Jimmie says | Winchester Road on a frolic of its own
IT has been in excess of two months, egging on to three, that the Jamaica Racing Commission (JRC), coincidentally or not, with a full TV crew in tow, interrupted a race meet at Caymanas Park to conduct a snap raid. It was broadcast on national TV afterwards that used syringes were observed in the paddock where horses are held before moving to the saddling barn, plus revelation that electrical devices (batteries and/or buzzers) were found in stables.
It was rather odd that a TV crew was on hand to capture, blow by blow, what should have been a non-telegraphed raid, perceivably aimed at catching cheats red-handed. How could the JRC have determined that nobody among the TV crew had any connection, whatsoever, to any participant with horses running on the day?
Empty syringes, of course, tell no tale and, truth be told, are illegal but commonplace at Caymanas Park, where many trainers consider themselves veterinarians — some out of plain stubbornness, others on account of affordability because they insist on owning horses for whom they can’t pay vet bills. They will also insist that the absence of on-call racetrack veterinarians forces them to keep on hand therapeutic medication, which must be administered intravenously for emergency use.
If it is that syringes were found in the paddock area on a race-day, it would suggest that horses were illegally administered performance-enhancing substances which, if effective, should have been picked up by laboratory tests, as long as the respective urine samples were properly collected by the JRC-controlled testing barn on the day in question.
How many positive drugs tests emerged from the day of the raid? If there were none, that would suggest something is either awry in the JRC’s testing barn, the laboratory process, or it could be that all the users of those syringes were hoodwinked by the many snake-oil salesmen touting ‘movers’ at Caymanas Park.
Has the JRC bothered to check whether there was an usually high number of positives or underperformances on the day of the raid? If not, what was the purpose of the raid? If there were adverse findings, what changes, if any, have since been implemented in the paddock and testing barn?
How about the electrical devices that were purportedly discovered in stables? What of those hearings? Who has been summoned, if anyone? In which stable, or stables, were these devices found?
It appears that the JRC has suddenly become active with no follow-through, as if someone is trying to justify their presence, especially with news leaking out of Winchester Road that stewards are being undermined and that the director of racing title, which normally presided with the chief steward, is out to be unceremoniously reassigned.
The latest happening is that of topweight, once again, being reverted to 126lb for the highest category of horses. Does the JRC believe there was no need to have had topweight in excess of 126lb? Did someone just get up one morning and say, ‘Hey, let’s move topweight to 130lb’, with no rationale behind it?
Asinine handicapping system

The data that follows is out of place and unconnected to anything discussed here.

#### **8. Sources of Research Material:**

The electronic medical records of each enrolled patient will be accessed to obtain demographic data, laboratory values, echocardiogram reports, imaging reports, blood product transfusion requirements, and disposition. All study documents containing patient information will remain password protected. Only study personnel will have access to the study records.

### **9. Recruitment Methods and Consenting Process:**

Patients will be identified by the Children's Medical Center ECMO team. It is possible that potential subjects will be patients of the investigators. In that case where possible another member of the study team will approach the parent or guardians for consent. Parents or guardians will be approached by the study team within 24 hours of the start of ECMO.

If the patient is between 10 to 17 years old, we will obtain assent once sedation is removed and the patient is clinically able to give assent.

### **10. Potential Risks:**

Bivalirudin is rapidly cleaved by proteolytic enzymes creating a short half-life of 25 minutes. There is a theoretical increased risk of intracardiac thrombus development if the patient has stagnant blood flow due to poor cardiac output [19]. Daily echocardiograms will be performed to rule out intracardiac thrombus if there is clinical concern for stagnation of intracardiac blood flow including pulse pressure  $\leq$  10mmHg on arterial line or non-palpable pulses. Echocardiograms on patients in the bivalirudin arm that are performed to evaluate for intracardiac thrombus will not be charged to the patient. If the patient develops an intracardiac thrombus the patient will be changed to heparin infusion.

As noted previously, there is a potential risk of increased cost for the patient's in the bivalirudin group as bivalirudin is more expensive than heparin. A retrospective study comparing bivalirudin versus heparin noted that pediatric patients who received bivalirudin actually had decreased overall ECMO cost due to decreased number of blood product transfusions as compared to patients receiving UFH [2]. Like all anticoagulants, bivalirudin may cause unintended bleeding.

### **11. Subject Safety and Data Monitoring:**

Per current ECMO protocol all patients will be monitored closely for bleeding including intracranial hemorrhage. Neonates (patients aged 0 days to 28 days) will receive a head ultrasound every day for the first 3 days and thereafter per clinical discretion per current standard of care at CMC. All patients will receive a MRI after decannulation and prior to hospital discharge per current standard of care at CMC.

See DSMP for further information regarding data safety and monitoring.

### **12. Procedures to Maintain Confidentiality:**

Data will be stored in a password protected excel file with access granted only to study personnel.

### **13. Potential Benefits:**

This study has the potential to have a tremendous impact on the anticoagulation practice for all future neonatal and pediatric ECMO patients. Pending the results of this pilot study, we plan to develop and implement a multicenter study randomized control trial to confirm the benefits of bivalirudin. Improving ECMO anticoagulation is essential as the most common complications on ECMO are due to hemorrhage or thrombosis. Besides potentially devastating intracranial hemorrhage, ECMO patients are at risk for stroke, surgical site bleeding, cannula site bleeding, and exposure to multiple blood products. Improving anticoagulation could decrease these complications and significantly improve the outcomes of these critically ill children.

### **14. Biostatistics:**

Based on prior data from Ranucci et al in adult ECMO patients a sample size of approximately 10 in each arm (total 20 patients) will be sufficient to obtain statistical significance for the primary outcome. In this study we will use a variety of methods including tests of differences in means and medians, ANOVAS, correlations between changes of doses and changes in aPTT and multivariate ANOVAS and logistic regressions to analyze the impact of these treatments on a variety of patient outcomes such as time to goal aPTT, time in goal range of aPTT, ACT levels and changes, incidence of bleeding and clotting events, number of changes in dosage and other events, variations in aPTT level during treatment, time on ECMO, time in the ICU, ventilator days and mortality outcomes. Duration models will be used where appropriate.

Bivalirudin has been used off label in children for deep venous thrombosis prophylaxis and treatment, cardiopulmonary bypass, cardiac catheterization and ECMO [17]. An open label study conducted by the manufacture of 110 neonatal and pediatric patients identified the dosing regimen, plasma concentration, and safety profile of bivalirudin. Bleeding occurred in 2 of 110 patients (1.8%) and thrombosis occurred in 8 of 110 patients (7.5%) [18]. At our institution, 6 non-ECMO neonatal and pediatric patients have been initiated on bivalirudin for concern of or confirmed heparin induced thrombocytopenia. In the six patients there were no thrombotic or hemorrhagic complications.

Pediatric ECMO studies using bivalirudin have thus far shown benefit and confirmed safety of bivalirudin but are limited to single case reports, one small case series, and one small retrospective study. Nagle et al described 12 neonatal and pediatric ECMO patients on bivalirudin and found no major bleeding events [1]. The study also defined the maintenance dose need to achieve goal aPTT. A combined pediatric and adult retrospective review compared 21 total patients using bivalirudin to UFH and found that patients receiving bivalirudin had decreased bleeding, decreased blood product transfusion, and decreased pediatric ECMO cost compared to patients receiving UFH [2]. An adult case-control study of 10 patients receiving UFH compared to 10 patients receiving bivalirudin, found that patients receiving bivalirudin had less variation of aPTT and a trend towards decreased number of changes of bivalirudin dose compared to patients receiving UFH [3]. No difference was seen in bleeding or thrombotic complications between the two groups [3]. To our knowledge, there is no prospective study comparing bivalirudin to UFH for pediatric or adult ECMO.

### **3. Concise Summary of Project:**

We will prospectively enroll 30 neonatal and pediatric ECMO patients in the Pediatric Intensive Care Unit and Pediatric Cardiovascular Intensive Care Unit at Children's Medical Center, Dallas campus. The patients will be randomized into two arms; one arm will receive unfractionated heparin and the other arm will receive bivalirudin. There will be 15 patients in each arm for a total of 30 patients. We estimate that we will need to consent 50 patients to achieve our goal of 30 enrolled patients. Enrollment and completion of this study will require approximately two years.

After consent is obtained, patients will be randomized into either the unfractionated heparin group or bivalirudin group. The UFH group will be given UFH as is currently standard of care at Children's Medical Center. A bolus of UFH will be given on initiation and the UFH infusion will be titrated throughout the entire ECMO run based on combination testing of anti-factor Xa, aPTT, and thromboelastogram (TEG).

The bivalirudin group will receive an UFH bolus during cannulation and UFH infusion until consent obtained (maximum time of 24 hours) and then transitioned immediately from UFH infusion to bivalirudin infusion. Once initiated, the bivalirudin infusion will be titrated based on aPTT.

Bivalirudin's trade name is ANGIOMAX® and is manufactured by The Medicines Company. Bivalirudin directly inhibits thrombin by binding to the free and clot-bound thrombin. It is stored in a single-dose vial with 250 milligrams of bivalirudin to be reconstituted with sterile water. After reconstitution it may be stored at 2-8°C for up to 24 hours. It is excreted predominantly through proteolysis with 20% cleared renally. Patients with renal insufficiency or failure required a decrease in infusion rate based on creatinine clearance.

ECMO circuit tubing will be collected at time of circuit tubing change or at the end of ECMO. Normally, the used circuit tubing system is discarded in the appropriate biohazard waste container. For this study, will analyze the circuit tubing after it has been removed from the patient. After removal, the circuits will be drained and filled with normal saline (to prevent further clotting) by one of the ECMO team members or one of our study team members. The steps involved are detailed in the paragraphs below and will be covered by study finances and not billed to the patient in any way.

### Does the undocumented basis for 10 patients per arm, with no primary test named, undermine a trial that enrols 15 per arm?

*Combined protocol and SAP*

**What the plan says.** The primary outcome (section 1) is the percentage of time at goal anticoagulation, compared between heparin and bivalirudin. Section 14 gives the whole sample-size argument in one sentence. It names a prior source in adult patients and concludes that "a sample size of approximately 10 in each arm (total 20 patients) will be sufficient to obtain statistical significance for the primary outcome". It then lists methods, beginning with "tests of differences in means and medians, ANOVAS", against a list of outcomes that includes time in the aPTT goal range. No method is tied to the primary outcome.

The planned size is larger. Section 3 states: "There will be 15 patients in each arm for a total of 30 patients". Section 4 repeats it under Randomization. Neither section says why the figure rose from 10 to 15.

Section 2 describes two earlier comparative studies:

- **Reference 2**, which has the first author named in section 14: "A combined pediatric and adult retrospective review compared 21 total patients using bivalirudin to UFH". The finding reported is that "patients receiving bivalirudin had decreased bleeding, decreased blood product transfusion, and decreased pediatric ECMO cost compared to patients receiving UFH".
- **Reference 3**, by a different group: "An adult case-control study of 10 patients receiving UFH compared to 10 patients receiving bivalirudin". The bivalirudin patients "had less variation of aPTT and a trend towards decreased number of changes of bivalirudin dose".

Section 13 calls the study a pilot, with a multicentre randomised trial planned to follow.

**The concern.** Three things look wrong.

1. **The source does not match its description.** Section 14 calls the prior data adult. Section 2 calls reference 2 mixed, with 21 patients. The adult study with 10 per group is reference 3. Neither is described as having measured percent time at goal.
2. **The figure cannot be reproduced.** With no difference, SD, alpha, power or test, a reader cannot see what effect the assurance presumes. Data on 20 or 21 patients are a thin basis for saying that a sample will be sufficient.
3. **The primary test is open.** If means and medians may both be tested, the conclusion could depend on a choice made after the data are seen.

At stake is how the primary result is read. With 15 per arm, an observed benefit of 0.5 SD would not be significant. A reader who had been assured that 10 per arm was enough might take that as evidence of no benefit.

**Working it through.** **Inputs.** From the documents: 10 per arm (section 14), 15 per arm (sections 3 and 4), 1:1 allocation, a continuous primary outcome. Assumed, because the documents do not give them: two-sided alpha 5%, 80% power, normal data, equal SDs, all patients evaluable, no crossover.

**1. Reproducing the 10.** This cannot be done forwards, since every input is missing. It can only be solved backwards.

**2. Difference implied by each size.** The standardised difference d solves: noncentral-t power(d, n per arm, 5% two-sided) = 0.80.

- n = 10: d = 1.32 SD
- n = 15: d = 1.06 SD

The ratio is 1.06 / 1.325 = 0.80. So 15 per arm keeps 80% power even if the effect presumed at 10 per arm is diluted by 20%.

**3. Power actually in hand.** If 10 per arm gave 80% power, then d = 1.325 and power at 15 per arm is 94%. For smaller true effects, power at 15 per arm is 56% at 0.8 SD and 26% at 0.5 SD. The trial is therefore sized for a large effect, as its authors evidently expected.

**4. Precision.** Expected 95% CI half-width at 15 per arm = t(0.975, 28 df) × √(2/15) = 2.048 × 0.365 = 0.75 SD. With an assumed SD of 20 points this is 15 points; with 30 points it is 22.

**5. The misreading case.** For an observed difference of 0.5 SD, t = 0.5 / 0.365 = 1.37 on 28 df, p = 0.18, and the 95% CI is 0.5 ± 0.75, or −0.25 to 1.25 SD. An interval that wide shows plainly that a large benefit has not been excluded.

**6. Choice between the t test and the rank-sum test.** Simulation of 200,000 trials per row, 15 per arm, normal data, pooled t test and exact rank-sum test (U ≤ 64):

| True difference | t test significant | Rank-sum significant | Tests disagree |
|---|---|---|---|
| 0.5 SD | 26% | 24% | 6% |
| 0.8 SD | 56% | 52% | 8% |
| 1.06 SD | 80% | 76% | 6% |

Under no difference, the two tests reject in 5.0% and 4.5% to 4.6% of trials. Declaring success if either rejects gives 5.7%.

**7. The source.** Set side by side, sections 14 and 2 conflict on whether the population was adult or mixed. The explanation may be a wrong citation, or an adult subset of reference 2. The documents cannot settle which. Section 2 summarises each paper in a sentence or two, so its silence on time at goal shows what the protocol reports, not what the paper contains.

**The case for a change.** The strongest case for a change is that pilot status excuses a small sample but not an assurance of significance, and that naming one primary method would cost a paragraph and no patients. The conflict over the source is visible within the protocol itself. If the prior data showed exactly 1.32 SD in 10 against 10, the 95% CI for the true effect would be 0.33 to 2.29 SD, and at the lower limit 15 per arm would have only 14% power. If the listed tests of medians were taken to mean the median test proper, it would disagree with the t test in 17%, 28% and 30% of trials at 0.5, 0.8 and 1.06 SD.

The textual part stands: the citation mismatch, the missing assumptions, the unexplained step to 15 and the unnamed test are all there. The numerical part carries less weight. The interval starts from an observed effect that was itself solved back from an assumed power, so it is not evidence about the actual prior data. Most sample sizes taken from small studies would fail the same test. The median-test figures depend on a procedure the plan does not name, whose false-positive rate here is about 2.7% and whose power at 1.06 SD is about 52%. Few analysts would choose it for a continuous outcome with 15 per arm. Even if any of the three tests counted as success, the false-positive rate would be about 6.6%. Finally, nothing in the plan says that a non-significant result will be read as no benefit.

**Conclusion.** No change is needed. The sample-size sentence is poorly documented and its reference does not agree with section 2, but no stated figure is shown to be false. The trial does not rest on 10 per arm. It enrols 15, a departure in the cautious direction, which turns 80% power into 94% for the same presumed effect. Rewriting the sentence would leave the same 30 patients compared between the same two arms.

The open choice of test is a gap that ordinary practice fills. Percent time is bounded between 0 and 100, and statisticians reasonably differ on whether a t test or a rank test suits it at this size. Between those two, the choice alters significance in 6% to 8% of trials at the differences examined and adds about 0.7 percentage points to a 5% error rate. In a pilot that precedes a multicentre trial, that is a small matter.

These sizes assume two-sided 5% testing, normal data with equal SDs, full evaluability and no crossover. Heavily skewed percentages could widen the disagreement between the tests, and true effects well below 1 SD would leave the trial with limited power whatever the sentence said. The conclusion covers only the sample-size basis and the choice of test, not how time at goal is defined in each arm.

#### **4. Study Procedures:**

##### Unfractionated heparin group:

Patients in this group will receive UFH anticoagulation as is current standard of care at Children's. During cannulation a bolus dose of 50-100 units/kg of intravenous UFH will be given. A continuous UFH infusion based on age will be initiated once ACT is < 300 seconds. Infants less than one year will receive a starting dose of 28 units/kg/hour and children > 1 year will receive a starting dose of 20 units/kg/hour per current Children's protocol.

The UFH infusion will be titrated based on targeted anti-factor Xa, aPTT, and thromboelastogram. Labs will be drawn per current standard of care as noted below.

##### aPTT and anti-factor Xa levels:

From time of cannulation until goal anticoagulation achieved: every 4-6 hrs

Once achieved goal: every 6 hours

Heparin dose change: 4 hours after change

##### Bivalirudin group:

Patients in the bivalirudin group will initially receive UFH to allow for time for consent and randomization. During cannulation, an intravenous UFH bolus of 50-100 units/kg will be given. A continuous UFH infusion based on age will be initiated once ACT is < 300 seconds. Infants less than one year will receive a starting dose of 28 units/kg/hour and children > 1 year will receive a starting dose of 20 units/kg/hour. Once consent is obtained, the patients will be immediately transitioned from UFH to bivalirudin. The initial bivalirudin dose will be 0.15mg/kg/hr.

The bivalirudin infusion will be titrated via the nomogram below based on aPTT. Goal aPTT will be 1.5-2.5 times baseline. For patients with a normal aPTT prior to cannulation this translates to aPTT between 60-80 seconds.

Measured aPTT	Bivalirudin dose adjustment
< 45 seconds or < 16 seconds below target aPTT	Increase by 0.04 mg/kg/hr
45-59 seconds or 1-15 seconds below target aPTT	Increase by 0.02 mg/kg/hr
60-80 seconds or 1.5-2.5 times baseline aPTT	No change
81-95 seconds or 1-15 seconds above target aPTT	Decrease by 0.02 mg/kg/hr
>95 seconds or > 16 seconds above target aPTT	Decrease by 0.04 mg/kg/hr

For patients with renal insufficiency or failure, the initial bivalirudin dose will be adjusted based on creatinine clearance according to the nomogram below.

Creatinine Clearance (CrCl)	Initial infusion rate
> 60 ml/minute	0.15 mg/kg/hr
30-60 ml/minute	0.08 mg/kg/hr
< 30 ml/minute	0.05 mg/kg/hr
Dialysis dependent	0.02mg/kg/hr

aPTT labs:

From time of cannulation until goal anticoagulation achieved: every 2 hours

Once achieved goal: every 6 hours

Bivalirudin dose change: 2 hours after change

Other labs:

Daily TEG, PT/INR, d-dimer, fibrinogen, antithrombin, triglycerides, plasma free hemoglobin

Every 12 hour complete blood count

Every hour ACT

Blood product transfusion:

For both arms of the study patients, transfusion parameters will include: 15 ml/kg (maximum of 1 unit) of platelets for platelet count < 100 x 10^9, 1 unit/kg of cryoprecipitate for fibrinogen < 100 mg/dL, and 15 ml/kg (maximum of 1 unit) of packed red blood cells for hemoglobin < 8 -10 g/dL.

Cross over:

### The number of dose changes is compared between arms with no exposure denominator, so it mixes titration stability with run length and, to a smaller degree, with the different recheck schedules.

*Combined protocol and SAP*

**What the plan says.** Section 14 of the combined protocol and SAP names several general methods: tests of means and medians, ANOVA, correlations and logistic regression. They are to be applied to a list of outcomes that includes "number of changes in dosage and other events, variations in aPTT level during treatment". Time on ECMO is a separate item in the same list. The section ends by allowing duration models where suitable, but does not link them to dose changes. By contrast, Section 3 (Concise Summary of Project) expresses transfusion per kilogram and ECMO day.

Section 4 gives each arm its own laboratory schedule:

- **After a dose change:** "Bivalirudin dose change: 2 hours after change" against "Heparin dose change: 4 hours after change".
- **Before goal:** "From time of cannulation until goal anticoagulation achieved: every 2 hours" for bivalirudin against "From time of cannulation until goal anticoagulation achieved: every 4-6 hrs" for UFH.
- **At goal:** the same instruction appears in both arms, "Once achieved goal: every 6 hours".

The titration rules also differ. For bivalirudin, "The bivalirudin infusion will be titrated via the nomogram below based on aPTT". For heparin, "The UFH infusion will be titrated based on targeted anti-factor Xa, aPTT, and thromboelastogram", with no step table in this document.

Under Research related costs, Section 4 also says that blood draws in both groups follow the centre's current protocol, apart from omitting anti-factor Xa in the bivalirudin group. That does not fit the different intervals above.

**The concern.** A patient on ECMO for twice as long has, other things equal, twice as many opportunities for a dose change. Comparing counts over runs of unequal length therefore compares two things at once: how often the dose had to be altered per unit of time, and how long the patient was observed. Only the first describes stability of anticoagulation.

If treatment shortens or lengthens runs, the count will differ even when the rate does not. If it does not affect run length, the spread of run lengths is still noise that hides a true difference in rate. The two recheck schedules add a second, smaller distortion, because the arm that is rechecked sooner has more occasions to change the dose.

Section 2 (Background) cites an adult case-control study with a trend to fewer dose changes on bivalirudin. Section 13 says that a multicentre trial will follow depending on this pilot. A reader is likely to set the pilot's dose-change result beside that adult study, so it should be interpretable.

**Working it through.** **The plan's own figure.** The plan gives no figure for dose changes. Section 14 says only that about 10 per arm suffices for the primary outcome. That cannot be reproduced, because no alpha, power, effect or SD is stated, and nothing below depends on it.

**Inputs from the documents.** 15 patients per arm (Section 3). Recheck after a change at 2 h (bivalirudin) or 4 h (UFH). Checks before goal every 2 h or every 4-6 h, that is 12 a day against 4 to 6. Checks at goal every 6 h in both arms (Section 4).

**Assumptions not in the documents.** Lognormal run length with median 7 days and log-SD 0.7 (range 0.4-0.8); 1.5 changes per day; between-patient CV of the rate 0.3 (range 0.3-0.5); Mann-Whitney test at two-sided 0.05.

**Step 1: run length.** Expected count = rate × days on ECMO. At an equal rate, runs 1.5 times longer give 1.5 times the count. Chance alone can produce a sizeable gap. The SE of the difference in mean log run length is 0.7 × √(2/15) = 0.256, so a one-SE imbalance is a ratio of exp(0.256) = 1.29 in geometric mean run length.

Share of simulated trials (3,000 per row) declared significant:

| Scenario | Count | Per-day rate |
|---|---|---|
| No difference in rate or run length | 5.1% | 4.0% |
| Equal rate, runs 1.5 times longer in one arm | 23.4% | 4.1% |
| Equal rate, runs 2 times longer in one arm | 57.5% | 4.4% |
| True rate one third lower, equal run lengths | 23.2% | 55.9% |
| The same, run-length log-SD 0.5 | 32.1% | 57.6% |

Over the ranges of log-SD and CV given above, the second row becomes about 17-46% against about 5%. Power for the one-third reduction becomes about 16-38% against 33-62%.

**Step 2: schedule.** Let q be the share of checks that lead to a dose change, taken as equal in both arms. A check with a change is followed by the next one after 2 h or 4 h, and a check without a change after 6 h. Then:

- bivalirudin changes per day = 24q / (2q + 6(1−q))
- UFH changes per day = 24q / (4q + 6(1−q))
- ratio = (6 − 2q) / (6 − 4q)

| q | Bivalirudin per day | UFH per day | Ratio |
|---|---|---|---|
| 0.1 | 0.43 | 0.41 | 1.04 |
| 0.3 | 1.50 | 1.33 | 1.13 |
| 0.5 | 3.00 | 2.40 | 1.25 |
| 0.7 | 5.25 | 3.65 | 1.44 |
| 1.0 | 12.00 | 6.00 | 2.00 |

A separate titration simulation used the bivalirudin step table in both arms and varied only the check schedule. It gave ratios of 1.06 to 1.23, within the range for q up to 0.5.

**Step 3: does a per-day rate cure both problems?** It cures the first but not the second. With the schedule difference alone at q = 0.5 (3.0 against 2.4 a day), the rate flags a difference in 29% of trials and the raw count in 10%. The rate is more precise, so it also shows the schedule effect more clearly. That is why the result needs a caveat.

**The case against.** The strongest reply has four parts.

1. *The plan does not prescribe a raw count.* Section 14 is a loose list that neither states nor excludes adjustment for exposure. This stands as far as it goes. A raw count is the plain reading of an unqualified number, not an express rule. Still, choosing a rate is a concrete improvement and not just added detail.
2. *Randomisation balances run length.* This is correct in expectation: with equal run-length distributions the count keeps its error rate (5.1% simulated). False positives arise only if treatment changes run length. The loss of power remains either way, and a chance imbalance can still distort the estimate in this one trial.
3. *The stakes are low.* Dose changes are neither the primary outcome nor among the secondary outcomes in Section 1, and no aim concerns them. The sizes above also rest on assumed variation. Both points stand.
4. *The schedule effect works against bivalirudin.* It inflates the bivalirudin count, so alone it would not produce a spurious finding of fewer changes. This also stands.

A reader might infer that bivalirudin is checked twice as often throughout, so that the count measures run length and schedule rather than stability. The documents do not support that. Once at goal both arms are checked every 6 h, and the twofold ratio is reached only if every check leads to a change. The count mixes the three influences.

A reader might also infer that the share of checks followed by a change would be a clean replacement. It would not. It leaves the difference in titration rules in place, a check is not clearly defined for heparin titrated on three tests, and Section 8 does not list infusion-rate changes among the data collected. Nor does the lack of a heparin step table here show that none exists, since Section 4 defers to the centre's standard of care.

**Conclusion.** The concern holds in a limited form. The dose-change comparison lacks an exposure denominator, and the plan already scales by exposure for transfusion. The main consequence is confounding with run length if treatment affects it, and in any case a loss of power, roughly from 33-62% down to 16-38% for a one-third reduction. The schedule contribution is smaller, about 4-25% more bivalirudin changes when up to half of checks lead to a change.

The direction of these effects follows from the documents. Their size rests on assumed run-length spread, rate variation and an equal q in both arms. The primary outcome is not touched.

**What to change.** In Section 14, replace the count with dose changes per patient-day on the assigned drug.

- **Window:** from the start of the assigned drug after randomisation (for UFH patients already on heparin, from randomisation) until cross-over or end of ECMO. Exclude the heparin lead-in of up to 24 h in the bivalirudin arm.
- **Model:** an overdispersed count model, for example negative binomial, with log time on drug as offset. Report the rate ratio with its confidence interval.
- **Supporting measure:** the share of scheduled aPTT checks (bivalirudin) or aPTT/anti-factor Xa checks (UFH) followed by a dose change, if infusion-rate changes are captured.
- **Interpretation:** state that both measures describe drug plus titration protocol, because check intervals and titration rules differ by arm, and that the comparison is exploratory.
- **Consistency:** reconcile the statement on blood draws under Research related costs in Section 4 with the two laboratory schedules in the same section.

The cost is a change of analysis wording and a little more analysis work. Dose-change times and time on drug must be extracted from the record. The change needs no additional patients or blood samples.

What was wrong with how topweight was being allotted was the ridiculous and asinine handicapping of horses by distance, which stipulated topweight of 130lb for the top-rated horse at distances of up to six-and-a-half or seven furlongs, whatever the hell it was. This week the top-rated horse had 130lb, three weeks later he had 126lb going a mile against the same set of horses. Rubbish!
If topweight for Group 1 is to be 130lb, it must be based on horses’ ratings, nothing to do with distance being contested. It must be about having a properly maintained and published rating system which, based on horses’ performances, corresponds with parallel weight allotments, equalising the chances of each horse in a given race.
Therefore, if a horse rated 121 is top-rated among all the horses nominated for a Group 1 event, because the topweight must be 130lb, the scale moves nine pounds up, carrying the rest of the field up in weight as well – equalising everybody’s chances as per their original rating.
However, when the event is being reassessed by the handicapping panel, should the topweight horse win, it is the animal’s original rating, 121, (and those of the other runners) that is adjusted, not the actual weight carried, in order to reflect the quality of victory and opponents faced, ensuring when they all return in another Group 1 event, possibly against higher-rated horses, the ratings remain true to performances only.
What if an imported horse, or another She’s A Maneater, for example, emerges within the coming months, and decimates the best horses in five or six consecutive races with 126lb? What‘s the next move? Go back to 130lb? KMT.
However, the willy-nilly reverting to 126lb comes as no surprise. This was sanctioned by the same JRC that had altered the entire back end of the racing calendar to suit one horse’s participation in the Caribbean Classic. Go figure.
Ainsley ‘Jimmie’ Walters has been covering horse racing for more than 25 years for The Gleaner Company (Media) Limited and is the editorial and production coordinator for the Track And Pools race form